Following Gruber and Hungerman (2008), I restrict my sample to those who are Protestant or Catholic because people who follow those religions are most likely to have been affected by the blue laws. I additionally drop observations collected during the exact years the laws were repeal due to the ambiguity arising when attempting to determine whether the blue laws were in place during those years or not. Consequently, my estimation sample consists of 17,329 individuals in the years 1973-2000 in 21 states that either experienced discrete and significant changes in blue laws (16 states) or never had such laws at all (5 states).4
Table 2 summarizes the descriptive statistics of the estimation sample. The variable of interest in this study is a subjective health measure. The GSS asks how respondents would describe condition of their own health. There are four possible responses to this question: poor, fair, good, and excellent. Unfortunately, approximately 24% of the respondents refused to report their health conditions. To maximize the sample size, I include these observations in my sample and add an indicator for missing health information as a covariate in regression analyses.5 I dichotomize the subjective health variable in two different ways (1 if excellent and 0 otherwise; 1 if poor and 0 otherwise) and use the dummies as outcome variables. About 24% of the respondents reported that their health conditions are excellent, while 4% answered poor.
The GSS also asks its respondents how often they attend religious services. The nine possible answers to this question are never, less than once a year, once a year, several times a year, once a month, two to three times a month, nearly every week, every week, and more than once a week. Based on this information, I define a linear index on a scale of four: never or less than once a year (=1), at least once a year but less than once a month (=2), at least once a month but less than once a week (=3), and once a week or more (=4). Roughly 31% of the respondents in my sample reported that they attend religious services weekly or more often, while about 19% report that they attend less than once a year. I mainly use the linear index in the analysis, but I also present results when the religious attendance measure is treated as a categorical variable.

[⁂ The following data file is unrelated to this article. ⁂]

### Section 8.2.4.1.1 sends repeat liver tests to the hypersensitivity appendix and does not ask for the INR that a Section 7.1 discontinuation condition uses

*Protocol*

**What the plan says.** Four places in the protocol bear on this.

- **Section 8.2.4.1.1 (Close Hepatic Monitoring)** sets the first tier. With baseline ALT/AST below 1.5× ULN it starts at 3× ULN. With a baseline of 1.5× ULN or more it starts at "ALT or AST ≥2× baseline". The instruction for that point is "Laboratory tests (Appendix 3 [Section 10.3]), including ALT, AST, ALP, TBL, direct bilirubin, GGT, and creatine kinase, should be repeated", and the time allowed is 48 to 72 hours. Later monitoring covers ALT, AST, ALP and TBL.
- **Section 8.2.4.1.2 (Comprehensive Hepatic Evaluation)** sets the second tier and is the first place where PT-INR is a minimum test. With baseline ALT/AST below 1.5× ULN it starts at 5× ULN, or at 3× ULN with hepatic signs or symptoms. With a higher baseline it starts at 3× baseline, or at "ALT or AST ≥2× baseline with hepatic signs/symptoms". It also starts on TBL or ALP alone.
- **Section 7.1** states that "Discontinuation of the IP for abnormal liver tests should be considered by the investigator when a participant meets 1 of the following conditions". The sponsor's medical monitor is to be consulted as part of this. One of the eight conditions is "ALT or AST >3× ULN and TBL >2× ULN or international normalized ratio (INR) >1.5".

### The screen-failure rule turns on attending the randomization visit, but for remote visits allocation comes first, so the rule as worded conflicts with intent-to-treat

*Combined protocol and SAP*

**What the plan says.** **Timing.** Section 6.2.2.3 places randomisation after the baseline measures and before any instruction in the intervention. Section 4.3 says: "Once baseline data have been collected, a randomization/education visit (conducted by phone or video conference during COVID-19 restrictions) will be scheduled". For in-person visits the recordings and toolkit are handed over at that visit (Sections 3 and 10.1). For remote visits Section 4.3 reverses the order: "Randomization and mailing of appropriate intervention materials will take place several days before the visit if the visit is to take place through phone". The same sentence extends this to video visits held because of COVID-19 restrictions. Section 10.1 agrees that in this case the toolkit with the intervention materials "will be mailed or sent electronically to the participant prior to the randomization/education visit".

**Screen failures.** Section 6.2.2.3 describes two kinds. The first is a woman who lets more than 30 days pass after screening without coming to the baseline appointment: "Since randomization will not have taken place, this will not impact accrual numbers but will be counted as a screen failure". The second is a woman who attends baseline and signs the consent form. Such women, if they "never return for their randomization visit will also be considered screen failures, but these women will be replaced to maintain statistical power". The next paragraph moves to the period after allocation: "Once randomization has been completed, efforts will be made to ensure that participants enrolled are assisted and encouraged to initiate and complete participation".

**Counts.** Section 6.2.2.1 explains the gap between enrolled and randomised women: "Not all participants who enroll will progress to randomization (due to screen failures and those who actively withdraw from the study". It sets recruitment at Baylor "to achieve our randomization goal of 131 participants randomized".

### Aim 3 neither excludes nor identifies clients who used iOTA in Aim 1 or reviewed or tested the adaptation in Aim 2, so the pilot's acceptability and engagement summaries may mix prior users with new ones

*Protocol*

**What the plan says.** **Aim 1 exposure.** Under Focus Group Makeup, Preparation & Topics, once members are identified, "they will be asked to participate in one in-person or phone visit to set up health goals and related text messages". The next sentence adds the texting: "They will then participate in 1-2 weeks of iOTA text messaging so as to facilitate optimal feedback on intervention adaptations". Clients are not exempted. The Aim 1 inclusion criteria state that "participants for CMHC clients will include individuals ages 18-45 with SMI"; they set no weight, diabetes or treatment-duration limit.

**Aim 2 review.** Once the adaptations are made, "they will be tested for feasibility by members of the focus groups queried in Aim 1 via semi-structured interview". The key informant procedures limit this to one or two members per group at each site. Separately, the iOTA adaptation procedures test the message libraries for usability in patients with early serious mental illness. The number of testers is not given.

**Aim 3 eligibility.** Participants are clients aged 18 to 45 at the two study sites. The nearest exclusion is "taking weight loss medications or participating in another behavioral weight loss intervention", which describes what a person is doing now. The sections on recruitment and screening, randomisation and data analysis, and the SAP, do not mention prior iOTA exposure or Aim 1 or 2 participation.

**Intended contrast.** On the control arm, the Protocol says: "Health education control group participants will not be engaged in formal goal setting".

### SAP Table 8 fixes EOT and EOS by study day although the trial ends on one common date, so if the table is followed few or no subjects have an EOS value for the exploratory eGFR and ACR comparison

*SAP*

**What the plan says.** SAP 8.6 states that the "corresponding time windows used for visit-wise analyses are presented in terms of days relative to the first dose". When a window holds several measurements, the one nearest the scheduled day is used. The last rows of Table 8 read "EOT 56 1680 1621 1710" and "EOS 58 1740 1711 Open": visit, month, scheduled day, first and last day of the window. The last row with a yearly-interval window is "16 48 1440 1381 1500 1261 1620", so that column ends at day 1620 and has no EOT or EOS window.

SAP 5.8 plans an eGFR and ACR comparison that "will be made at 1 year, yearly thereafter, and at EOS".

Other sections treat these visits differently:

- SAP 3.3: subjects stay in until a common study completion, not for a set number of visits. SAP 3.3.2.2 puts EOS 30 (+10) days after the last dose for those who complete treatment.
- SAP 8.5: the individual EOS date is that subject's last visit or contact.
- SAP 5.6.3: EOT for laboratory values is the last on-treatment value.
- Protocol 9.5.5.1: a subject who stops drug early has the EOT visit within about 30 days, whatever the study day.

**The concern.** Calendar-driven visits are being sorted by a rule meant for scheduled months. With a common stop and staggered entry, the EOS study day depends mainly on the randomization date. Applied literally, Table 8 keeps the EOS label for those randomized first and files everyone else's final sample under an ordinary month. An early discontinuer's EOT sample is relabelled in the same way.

Other variables used in this study are gender, age, race (nonwhite=1), education (in years), family income (in 1986 constant dollars), religion (protestant or catholic), labor market status (employed, unemployed, out of the labor force), and working hours (in a week). Women are over-represented (58%) in my sample, mainly because women tend to be more religious than men and because my sample is restricted to those who are either protestant or catholic. Age is top-coded at 89. The proportion of top-coded observations (i.e., aged 89 or older) is around 0.5%. Approximately 9%, 0.3%, and 0.2% of the respondents did not report their income, age, and education, respectively. To secure as many observations as possible, I impute the missing information with the median values and add indicators for the imputation to the list of covariates in regression analyses. The number of observations with regard to working hours is lower (=10,392) because hours of work can only be observed for those who are employed.
In order to understand how the repeal of the blue laws affected the level of religious participation, I begin by devising the following equation,